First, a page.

In striking down a Florida law similar to the Texas one earlier this year as unconstitutional, 11th Circuit U.S. Court of Appeals Judge Kevin Newsom wrote that social media platforms’ “content-moderation decisions constitute the same sort of editorial judgments” that fall under the First Amendment protections of something like a newspaper.
Goldman said that judges nominated by Trump generally have a distinctive writing and analytical style that stands out compared with judges chosen by other presidents, and that’s demonstrated in the 5th Circuit ruling.
“The Federalist Society Trump appointees will sometimes create these pastiches to the precedent,” he said. “They’ll cut and paste the things that they think are the most helpful for the precedent, even if it’s not the best precedent, and even if it requires them to ignore precedent.”
Going after the white whale: Section 230
The 5th Circuit verdict also tries to separate tech platforms from their First Amendment protections by invoking Section 230 of the Communications Decency Act, which says that “no provider or user of an interactive computer service shall be treated as the publisher or speaker of any information provided by another information content provider.”
In doing so, Cohn said, the court seemed to argue that one of the ways we know that the social media platforms decisions over what to publish or what not to publish isn’t speech, and isn’t expressive, is because Section 230 says that they are not the publisher or speaker of user-generated content.
But he said that logic is flawed, based on how Section 230 has been interpreted to date.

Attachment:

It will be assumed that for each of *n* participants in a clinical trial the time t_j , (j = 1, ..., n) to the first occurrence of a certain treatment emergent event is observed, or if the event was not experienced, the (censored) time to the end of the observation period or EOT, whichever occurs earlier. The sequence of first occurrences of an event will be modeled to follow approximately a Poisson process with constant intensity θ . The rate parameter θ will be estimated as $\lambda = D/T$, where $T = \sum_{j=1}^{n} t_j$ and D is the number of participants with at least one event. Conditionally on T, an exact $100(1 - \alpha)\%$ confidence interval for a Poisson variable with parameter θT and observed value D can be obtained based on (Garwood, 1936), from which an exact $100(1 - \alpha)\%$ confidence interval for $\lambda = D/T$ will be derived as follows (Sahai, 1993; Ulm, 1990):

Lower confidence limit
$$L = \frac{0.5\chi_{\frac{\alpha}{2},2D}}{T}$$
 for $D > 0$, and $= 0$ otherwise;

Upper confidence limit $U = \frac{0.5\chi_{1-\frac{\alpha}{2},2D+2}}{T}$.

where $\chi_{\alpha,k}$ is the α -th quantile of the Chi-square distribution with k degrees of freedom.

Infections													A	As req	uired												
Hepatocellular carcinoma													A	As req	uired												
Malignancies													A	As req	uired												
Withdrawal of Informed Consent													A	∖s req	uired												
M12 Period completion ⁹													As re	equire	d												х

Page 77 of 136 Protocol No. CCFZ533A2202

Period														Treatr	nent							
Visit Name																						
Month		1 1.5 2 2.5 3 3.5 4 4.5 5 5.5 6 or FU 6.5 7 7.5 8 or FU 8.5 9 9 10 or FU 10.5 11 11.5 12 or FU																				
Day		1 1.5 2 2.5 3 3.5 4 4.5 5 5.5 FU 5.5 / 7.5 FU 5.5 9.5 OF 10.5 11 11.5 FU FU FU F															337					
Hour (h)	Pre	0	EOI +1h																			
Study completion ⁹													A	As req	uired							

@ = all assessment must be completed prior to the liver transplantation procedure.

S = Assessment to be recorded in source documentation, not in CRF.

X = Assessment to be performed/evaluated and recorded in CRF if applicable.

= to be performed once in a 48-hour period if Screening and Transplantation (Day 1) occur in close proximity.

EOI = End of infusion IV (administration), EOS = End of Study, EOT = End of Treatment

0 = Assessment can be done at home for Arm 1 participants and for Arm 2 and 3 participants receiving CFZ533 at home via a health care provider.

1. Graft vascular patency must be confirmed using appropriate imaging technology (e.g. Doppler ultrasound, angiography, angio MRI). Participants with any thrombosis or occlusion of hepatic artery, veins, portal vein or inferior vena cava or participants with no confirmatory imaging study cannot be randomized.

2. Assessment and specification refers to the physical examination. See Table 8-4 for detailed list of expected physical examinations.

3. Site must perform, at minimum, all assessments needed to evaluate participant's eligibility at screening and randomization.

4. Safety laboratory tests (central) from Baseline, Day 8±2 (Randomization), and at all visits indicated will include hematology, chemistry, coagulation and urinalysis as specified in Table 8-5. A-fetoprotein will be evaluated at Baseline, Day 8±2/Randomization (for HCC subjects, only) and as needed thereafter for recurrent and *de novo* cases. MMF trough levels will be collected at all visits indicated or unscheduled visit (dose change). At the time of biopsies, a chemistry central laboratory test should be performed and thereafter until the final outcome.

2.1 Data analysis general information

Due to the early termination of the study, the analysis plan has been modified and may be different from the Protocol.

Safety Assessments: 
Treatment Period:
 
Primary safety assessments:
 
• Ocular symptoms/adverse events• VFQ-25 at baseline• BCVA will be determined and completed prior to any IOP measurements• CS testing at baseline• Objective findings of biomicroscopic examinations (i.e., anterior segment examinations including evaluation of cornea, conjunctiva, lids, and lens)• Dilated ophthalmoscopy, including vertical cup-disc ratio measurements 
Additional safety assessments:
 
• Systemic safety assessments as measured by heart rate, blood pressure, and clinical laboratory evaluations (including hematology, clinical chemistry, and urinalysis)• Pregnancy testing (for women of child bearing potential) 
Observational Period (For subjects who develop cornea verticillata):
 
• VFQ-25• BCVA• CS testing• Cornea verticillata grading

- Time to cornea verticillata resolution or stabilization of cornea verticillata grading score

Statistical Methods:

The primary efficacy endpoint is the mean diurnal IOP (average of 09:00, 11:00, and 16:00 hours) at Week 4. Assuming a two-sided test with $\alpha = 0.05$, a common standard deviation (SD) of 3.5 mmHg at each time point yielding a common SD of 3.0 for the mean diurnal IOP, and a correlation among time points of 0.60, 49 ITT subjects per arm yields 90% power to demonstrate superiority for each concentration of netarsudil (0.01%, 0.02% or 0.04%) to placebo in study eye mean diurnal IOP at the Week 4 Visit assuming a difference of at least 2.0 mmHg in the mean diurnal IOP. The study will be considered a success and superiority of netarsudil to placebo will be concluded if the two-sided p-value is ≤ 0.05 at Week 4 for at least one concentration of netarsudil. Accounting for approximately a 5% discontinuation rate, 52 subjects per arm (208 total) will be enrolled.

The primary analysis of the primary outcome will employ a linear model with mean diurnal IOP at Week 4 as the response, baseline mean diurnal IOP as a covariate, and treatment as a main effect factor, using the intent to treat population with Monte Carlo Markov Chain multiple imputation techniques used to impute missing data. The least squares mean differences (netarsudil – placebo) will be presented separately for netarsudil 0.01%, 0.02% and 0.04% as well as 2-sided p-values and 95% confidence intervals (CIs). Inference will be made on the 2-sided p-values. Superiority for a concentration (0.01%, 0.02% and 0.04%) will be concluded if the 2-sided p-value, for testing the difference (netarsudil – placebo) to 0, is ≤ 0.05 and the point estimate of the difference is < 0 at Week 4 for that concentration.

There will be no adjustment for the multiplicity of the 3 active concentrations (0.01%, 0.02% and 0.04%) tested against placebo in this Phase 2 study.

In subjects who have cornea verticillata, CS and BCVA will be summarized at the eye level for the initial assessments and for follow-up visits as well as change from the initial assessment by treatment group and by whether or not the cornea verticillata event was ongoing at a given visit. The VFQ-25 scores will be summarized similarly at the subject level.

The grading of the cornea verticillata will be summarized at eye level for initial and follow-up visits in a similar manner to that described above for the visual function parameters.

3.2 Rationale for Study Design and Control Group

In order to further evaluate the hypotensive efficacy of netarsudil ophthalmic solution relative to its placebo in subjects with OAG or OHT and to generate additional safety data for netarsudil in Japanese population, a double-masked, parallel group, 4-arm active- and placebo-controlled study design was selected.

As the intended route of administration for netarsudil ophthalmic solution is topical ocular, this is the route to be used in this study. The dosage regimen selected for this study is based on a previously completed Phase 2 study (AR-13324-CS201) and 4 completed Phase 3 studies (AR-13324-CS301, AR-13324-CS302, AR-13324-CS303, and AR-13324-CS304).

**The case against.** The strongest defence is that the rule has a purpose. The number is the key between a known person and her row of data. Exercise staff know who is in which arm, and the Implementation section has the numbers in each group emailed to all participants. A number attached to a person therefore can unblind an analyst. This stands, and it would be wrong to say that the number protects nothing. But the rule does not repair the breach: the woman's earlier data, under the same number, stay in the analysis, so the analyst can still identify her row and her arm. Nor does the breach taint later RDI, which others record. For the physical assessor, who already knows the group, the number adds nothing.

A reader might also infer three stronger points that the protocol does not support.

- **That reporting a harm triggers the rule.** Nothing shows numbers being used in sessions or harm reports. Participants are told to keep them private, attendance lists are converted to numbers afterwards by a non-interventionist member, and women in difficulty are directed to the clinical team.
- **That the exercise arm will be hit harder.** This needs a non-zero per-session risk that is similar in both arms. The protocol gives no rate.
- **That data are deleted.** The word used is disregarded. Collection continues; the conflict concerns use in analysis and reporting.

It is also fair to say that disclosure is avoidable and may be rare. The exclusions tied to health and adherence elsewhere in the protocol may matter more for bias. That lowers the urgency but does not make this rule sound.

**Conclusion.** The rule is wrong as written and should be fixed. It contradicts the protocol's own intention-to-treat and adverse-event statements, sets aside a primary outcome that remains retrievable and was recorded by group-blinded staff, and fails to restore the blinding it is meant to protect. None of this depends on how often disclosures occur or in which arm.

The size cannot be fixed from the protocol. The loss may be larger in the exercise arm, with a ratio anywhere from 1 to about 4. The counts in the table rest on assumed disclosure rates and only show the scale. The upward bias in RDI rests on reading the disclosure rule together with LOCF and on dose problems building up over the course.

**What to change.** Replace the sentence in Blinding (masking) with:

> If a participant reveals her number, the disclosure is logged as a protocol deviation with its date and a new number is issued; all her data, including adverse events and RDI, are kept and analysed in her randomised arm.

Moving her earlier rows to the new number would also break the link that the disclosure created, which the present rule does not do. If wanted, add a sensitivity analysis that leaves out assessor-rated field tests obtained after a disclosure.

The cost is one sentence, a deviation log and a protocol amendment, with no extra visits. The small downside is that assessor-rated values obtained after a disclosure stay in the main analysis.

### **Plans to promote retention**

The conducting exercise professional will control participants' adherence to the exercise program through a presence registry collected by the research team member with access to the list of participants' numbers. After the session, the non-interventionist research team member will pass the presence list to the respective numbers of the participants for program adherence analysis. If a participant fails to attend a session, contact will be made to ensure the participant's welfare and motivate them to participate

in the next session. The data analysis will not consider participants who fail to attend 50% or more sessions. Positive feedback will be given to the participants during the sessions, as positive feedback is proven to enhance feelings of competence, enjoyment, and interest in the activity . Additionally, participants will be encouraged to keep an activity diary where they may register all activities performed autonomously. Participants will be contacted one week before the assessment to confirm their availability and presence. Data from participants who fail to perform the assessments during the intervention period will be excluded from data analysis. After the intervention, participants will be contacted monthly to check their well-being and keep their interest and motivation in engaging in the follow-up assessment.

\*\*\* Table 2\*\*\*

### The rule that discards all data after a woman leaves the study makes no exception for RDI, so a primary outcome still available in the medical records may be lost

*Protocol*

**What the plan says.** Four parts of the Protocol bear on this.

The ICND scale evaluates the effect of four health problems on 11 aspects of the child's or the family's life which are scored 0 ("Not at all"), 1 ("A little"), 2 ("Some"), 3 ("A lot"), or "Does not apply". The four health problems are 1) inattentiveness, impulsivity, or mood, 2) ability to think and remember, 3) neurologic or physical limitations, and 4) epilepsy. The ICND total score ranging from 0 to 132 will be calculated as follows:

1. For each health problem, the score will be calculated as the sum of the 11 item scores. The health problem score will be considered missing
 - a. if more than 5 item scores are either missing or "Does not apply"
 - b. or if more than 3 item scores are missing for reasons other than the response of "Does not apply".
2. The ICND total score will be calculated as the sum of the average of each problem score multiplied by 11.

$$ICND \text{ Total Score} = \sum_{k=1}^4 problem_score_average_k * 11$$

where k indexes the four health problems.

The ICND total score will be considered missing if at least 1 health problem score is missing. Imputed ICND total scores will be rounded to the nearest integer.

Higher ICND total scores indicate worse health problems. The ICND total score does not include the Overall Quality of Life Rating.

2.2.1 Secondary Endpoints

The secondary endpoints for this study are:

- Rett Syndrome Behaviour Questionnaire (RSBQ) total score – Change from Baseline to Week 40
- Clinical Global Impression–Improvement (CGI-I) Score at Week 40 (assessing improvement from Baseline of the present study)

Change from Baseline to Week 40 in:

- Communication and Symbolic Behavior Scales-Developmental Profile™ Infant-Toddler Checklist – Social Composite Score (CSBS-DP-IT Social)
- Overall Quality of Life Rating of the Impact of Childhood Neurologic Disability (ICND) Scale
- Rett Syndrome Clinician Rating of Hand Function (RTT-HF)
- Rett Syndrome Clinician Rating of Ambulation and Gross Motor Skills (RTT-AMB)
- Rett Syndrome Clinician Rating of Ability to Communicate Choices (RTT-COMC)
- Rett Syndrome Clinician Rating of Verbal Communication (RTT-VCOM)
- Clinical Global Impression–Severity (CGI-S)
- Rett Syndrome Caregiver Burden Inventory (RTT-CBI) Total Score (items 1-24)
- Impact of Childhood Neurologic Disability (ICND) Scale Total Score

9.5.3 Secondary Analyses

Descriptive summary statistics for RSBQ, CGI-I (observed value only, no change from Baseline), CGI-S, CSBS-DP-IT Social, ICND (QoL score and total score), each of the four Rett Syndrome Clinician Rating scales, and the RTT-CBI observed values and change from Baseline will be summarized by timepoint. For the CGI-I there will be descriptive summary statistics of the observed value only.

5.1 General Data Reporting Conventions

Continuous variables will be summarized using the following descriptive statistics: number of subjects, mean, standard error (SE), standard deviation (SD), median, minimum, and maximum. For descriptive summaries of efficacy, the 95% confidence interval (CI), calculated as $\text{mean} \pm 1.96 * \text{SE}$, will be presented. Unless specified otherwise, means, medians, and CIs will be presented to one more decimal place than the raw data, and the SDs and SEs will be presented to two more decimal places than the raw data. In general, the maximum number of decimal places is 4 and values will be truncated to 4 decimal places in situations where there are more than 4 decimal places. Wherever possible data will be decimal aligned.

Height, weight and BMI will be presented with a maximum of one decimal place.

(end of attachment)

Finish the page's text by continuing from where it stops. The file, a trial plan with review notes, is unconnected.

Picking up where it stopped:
“The primary one is Section 230 says ‘shall not be treated as’ — Section 230 is a liability statute that modifies the common law to not impose liability on platforms,” said Cohn. “That has nothing to do with the First Amendment analysis of what is or isn’t expressive or what is or isn’t speech.”
Ryan Calo, a law professor at the University of Washington and co-founder of the Center for an Informed Public, which examines issues around democratic discourse and misinformation, said there is no question that Section 230 immunizes platforms from making editorial decisions in good faith — the opposite of the 5th Circuit’s, and Texas’, stance.
“If you’re trying to clean up your platform of misinformation or toxic language or just incivility or whatever it is you’re trying to do, even if you make a mistake, you’re immunized under Section 230,” said Calo. “So I cannot imagine why Texas believes that it could apply this law consistent with Section 230.”
Calo likened the Texas law to a bookstore choosing to display certain books in its window and attempting to remove it after deciding it is somehow objectionable. Then, as the analogy goes, the state of Texas comes along and tells that book store it can’t pull the book from its window.
While there have been numerous calls to modify or strike down Section 230 from Republicans and Democrats alike, for different reasons, recasting the statute in the manner Texas suggests doesn’t make sense, he said. Nevertheless, “what this Supreme Court will do with [an appeal] is anyone’s guess,” Calo added. It’s hard to overstate just how wide-ranging the implications of letting the Texas law stand would be, said Goldman. But even if the Supreme Court strikes down this particular law, it won’t be the end of the battle.
“If this ruling is correct, it burns down the internet the way that we think about it,” he said. “If it’s not Texas, it will be one of the [other states] that eventually finds the right mix of judges that allows the legislature to take the internet and tear it up.”